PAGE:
What is the Greatest Gift that God Has Given Us?
John 3:16 says, “For God so loved the world that he gave his one and only Son, that whoever believes in him shall not perish but have eternal life.”
Romans 6:23 says, “For the wages of sin is death, but the gift of God is eternal life in Christ Jesus our Lord.”
In 2 Corinthians 9:15, Paul says, “Thanks be to God for his indescribable gift!”
We are thankful to God that He did for us what we couldn’t do for ourselves in sending Christ to die in our place. We are thankful that our good, great and glorious God is also a God of sovereign grace!
What is the Only Appropriate Response to God’s Grace?
One word – gratitude! The more we experience God’s amazing grace the more we are grateful to God. The converse is also true, if we haven’t experienced God’s grace, we aren’t apt to be gracious. Why? Because, we can’t impart what we don’t possess!
Do You Want To Experience More of God’s Grace in Your Life? … Do You Know How?
James 4:6ff says: “God opposes the proud but gives grace to the humble. Submit yourselves, then, to God…. Come near to God and he will come near to you… Humble yourselves before the Lord, and he will lift you up.”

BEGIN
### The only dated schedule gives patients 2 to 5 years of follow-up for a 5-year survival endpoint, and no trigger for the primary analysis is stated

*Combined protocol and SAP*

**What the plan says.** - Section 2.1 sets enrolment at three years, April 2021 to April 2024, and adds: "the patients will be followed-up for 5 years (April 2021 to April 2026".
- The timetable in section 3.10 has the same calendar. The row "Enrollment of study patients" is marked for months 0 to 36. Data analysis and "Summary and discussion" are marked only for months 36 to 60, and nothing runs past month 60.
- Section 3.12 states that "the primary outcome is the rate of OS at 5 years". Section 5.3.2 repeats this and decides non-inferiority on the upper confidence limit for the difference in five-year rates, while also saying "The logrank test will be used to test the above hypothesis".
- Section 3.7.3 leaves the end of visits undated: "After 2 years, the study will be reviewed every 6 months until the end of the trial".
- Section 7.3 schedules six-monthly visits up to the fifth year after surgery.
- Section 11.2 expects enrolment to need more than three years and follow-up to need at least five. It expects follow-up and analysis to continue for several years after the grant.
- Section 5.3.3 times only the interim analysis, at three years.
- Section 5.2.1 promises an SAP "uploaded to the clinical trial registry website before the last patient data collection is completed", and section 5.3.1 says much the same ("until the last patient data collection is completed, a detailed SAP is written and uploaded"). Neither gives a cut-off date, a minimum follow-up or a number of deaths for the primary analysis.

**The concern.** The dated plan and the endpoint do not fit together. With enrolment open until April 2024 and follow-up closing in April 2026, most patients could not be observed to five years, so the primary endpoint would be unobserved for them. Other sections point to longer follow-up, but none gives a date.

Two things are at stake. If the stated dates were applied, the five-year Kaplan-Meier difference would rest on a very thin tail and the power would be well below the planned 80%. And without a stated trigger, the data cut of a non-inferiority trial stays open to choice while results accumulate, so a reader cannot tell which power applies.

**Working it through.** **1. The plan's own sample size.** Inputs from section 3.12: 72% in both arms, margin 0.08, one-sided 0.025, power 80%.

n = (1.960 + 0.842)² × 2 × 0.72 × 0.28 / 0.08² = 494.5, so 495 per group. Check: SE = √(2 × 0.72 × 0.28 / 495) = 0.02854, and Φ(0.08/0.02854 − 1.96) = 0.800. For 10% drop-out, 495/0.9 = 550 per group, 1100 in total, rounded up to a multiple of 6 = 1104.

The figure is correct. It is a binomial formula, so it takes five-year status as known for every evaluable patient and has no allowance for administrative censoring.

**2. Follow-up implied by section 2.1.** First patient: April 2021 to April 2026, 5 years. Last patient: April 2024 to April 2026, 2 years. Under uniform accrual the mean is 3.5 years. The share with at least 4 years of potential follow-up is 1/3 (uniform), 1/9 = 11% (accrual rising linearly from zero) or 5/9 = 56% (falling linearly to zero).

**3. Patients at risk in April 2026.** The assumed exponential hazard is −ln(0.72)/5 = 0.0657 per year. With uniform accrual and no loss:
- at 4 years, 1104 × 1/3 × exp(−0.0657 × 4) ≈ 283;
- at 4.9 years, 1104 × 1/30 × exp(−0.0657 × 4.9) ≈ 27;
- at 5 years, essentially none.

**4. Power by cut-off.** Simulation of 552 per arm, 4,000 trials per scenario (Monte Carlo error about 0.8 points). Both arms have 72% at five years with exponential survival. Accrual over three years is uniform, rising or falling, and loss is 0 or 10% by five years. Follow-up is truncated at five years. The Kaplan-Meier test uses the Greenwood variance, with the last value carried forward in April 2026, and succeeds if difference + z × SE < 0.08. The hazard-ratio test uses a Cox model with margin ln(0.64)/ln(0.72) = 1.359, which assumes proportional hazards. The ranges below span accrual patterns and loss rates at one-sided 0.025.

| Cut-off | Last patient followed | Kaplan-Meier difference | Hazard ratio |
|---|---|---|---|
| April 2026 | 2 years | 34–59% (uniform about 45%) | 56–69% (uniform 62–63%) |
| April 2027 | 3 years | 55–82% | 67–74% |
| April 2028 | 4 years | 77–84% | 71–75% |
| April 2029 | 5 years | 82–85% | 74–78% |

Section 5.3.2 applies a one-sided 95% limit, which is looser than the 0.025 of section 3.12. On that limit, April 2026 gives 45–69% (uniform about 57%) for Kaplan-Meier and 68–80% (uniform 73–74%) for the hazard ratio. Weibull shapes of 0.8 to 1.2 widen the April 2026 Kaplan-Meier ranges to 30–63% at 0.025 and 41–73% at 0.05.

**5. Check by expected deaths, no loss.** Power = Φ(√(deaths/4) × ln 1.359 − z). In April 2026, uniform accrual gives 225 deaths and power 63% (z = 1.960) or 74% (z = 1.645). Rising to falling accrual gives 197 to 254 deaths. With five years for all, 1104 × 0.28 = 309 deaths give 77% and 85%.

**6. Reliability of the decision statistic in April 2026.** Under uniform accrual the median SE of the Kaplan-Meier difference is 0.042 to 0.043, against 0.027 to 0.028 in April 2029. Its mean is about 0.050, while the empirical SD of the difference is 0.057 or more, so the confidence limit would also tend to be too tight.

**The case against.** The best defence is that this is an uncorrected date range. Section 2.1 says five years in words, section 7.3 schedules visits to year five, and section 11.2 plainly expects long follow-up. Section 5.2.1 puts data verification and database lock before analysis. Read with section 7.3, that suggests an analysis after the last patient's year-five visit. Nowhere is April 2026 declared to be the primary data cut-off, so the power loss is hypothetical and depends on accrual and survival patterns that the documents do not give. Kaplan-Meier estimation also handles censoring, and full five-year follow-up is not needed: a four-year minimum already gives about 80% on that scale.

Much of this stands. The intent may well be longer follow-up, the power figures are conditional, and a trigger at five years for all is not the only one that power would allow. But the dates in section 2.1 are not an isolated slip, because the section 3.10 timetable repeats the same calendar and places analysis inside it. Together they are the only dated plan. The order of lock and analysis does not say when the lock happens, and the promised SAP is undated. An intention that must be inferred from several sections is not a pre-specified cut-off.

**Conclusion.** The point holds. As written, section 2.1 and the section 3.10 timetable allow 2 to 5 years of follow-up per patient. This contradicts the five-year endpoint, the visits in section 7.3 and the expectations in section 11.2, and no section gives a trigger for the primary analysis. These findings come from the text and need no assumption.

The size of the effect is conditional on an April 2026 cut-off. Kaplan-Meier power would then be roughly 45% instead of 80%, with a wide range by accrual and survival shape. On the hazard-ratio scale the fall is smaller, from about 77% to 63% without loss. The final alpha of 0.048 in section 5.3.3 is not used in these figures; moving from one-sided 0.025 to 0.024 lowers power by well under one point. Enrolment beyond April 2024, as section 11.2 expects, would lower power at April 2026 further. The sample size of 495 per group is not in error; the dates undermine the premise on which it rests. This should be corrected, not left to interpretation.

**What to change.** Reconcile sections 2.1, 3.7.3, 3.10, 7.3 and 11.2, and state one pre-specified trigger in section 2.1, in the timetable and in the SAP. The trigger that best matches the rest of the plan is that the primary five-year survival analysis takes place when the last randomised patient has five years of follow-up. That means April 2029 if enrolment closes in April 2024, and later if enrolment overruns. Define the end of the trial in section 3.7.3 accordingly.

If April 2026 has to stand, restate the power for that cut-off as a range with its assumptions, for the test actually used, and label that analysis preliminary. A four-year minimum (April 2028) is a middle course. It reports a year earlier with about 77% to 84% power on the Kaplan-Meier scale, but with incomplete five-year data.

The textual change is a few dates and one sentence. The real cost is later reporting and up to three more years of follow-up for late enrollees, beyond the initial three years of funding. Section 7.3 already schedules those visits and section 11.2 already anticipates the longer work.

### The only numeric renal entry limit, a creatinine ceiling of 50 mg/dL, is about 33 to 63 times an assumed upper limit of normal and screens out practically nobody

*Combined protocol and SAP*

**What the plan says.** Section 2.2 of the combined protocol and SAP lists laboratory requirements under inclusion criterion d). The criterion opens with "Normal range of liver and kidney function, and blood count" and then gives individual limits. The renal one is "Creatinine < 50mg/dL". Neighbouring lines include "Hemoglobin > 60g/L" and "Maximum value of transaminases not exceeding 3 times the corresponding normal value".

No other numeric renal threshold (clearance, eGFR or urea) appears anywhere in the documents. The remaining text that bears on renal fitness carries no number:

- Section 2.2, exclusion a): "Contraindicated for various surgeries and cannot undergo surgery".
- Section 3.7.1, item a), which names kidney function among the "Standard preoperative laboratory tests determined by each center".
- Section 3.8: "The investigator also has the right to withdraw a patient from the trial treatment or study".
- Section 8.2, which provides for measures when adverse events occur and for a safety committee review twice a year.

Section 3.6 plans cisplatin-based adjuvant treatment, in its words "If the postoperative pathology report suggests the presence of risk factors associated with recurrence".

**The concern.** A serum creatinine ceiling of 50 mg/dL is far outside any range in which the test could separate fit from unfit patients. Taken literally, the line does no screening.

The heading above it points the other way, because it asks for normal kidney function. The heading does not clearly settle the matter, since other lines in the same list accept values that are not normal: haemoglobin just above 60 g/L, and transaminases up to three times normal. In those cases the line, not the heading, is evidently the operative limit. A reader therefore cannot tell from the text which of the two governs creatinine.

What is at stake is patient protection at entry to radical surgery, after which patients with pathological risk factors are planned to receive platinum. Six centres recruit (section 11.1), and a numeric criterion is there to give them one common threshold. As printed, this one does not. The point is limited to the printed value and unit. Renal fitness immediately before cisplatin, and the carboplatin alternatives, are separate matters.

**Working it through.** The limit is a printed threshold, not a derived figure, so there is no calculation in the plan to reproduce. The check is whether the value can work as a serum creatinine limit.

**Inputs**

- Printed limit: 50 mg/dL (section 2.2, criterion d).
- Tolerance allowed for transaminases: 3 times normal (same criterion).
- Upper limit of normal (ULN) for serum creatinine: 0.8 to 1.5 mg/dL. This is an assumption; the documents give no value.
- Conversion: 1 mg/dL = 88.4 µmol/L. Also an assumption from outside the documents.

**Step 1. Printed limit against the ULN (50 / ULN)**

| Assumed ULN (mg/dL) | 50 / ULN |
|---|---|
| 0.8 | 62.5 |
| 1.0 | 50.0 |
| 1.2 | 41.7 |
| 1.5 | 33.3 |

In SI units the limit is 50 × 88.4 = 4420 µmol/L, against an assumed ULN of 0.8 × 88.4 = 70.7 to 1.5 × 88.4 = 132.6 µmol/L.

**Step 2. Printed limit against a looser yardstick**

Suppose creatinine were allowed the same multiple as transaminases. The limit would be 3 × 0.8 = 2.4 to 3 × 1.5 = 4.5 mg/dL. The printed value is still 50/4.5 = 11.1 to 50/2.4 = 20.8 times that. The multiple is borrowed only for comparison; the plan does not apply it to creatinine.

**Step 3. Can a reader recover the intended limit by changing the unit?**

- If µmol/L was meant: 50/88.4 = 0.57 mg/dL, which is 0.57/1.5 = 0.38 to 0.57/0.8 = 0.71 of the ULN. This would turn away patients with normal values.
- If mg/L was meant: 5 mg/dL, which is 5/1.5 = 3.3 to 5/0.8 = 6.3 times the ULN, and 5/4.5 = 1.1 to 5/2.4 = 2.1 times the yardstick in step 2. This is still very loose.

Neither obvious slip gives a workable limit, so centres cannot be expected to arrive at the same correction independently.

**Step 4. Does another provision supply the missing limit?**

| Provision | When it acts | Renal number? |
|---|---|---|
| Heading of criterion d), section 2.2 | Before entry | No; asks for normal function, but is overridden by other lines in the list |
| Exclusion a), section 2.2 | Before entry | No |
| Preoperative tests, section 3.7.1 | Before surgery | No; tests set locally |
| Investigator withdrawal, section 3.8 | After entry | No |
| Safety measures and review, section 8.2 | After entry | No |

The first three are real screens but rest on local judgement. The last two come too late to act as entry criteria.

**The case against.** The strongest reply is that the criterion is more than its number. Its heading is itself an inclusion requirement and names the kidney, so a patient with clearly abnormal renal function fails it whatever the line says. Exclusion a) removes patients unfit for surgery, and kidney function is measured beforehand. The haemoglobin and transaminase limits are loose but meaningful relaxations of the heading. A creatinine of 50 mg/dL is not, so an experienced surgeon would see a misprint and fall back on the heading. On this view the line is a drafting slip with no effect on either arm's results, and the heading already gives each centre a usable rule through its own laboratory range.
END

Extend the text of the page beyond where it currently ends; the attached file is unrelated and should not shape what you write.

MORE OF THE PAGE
How Do You Feel When Someone is Exceptionally Nice To You For No Reason Whatsoever?
Indebted? Grateful? We owe God a debt that we can never repay and therefore, we are eternally indebted to God’s grace. There’s not a day that should go by without us reflecting on God’s goodness and grace, His mercy and forgiveness and seeking to express an attitude of gratitude in all that we say and do.
How Is It With You?
If you are grateful to God, you will be content; if you are ungrateful, you will be discontent. The choice is yours but the result will invariably follow. Thankful people are happy people; thankless people are not happy. Ungrateful people say, “Why me?” Grateful people say, “Why not me?” Thankful people are positive and optimistic; unthankful people are negative, cynical and pessimistic. Thankful people are humble while ungrateful people are more inclined to be proud and not realize how they need God and others. You enjoy being around those who are thankful but it’s not pleasant to be around those who are ungrateful and constantly complaining.